Gulag-mart: Gray and Black Markets Within Modern Russian Penal System

Anton V. Tabakh (Higher School of Economics, Mosow)
Polina V. Kryuchkova (Higher School of Economics, Moscow)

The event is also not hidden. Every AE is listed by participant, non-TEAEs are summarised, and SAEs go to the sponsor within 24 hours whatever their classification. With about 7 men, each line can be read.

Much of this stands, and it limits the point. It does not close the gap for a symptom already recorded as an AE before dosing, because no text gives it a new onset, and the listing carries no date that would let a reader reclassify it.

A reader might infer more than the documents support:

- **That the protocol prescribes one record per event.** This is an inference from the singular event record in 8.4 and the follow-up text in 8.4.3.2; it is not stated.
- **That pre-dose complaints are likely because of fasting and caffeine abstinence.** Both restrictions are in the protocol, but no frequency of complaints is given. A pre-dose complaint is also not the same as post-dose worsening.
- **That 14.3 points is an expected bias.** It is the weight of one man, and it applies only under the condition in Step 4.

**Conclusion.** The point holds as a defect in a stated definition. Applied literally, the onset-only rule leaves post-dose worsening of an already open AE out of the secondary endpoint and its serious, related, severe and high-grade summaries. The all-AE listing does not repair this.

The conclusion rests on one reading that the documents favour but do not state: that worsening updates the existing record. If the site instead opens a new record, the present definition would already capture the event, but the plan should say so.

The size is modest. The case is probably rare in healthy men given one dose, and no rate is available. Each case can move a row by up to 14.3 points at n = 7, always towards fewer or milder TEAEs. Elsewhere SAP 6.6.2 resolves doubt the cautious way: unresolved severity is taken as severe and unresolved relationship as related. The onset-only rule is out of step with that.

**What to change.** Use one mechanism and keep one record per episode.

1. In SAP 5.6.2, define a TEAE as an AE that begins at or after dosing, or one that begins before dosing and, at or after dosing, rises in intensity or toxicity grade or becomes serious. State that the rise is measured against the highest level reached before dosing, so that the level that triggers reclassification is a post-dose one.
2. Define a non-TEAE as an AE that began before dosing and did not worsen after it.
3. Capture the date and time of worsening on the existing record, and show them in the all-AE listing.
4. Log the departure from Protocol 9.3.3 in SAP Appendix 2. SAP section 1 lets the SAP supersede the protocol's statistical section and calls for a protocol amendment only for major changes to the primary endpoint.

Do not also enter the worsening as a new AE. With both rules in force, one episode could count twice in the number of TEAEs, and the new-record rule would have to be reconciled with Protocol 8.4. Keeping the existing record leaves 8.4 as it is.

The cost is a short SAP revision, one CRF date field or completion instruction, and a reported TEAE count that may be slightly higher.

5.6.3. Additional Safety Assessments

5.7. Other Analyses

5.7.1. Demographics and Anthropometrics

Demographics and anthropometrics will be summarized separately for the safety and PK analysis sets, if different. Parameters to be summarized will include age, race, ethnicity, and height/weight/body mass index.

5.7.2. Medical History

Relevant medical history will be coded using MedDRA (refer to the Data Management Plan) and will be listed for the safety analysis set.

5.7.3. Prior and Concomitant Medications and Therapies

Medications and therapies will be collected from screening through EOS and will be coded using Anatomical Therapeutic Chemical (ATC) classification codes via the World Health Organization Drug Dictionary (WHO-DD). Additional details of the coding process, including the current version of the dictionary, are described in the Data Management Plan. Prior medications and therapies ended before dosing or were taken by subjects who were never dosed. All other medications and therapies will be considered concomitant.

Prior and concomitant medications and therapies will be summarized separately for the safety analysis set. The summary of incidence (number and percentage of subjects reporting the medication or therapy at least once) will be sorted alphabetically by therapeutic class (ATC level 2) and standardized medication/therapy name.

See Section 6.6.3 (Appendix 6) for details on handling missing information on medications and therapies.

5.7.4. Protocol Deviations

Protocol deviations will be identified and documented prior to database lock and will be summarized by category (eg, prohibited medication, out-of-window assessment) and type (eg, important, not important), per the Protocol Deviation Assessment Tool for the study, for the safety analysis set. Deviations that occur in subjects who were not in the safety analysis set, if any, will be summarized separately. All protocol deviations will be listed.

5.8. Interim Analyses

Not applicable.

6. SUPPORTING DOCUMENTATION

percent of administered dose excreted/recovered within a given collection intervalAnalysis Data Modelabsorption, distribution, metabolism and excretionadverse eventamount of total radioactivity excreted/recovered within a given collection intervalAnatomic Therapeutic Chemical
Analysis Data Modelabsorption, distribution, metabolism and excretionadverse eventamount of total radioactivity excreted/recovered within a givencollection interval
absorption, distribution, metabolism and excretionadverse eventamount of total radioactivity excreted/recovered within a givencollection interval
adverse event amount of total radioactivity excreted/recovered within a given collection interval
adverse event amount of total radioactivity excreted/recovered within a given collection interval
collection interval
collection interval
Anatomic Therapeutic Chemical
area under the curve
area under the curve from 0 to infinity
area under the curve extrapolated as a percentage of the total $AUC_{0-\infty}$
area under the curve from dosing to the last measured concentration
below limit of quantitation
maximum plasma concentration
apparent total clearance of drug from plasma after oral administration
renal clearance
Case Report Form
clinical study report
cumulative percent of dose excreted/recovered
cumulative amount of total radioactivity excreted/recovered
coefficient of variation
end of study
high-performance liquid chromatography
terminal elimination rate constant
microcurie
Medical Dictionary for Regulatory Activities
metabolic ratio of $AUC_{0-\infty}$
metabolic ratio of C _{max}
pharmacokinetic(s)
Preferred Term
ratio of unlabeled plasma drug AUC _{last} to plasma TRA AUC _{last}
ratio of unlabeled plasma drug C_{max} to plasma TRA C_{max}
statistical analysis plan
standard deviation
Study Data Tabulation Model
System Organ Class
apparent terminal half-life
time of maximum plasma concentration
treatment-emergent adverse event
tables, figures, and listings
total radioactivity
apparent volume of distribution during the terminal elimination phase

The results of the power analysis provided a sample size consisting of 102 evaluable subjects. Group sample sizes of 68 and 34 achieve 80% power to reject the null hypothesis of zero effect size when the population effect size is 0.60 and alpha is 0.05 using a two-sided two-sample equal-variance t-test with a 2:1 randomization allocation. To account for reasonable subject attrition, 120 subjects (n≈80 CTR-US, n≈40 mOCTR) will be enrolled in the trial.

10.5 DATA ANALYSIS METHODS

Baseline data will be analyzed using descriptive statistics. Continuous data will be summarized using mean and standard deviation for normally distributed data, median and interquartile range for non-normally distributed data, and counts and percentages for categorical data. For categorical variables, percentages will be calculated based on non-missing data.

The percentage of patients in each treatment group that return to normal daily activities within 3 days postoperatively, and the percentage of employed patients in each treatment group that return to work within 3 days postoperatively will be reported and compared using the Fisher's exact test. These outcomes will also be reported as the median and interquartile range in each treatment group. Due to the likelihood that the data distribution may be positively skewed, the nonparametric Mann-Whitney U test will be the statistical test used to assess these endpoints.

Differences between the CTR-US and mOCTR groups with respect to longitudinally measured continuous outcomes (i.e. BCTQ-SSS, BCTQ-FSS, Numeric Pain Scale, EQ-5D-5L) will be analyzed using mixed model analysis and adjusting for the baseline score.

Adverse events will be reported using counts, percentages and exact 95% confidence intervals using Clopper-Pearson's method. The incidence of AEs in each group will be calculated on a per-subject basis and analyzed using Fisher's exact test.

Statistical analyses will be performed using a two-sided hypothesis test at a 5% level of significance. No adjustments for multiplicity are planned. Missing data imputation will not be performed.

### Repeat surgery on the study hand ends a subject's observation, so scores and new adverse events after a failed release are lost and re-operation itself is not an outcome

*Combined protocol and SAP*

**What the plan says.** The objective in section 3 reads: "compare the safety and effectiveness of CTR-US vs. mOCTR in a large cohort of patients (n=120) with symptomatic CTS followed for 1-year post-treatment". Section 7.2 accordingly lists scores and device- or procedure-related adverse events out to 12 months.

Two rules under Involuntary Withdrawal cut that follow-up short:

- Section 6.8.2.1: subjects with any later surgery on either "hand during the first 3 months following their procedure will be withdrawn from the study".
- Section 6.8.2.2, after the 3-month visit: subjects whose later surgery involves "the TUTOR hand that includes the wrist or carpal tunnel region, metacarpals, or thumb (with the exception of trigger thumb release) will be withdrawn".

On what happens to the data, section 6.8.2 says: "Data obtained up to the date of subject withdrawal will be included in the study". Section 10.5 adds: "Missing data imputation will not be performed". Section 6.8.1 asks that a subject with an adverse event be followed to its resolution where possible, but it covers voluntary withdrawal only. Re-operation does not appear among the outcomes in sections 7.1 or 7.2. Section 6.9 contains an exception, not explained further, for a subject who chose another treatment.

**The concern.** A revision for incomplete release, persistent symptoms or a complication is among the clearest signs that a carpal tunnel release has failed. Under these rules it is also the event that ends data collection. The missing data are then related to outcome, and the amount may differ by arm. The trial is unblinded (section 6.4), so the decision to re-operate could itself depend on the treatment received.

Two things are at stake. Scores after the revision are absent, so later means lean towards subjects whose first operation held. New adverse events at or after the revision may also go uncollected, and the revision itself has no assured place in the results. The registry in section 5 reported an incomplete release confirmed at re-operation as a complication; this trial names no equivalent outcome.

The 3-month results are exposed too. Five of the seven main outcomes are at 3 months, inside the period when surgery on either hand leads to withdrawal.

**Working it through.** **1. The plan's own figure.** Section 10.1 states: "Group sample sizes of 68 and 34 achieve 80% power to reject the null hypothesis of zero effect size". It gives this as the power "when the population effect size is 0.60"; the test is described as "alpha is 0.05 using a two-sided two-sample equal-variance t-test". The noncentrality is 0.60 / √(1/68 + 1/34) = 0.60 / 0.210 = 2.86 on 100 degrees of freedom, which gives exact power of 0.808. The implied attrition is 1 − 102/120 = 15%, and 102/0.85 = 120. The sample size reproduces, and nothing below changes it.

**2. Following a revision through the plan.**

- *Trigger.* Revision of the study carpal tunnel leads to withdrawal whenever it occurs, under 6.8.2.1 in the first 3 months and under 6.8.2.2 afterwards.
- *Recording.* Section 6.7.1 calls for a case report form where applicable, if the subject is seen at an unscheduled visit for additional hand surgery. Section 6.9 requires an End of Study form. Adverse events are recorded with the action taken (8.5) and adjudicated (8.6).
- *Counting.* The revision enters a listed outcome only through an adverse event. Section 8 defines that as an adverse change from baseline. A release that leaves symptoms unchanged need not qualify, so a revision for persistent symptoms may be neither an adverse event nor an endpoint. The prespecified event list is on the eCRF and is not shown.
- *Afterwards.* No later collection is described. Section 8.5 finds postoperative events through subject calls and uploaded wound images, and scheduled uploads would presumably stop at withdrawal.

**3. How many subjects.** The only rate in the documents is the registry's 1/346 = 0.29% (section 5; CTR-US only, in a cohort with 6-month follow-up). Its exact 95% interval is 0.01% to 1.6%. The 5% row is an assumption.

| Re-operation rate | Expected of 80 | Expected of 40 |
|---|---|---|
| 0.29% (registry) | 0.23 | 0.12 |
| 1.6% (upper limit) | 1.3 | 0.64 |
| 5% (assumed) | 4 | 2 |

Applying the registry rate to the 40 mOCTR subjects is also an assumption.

Abstract: Russia’s FSIN (Federal Correctional Service) - direct successor of notorious GULAG - is one of the biggest prison systems in the world, with about 1000 penal institutions. While exchange of goods between inmates is prohibited, there is a flourishing market for goods and services with counterparties inside and outside penitentiaries. We tested hypothesis that (1) prices of goods and services can significantly deviate within closed system than at outside market, in both legal and semi-legal trading (2) lack of formal property rights significantly distorts behavior of economic agents and (3) opportunistic behavior of prison stuff shapes market structure and outcomes. All three were confirmed. Market for mobile phones was the most interesting. While mobile telephones are banned within prisons and their ownership is punished by stricter regime and withdrawal of privileges, they are highly valued. Unlike free world, model of the telephone does not impact price, which is 5-10 times higher than outside. Size (easiness to hide) and quality of cameras were material factors. Interestingly common ownership of telephones is rare – as it is both status symbol and due to lack of property rights. Payments within prisons are still done in cigarettes or loose tea, and price scale exists for most goods and services. However, mobile payments became common these days for deals with outsiders. Agents serve as intermediaries with relatively high fees that cover semi-legal nature of transactions.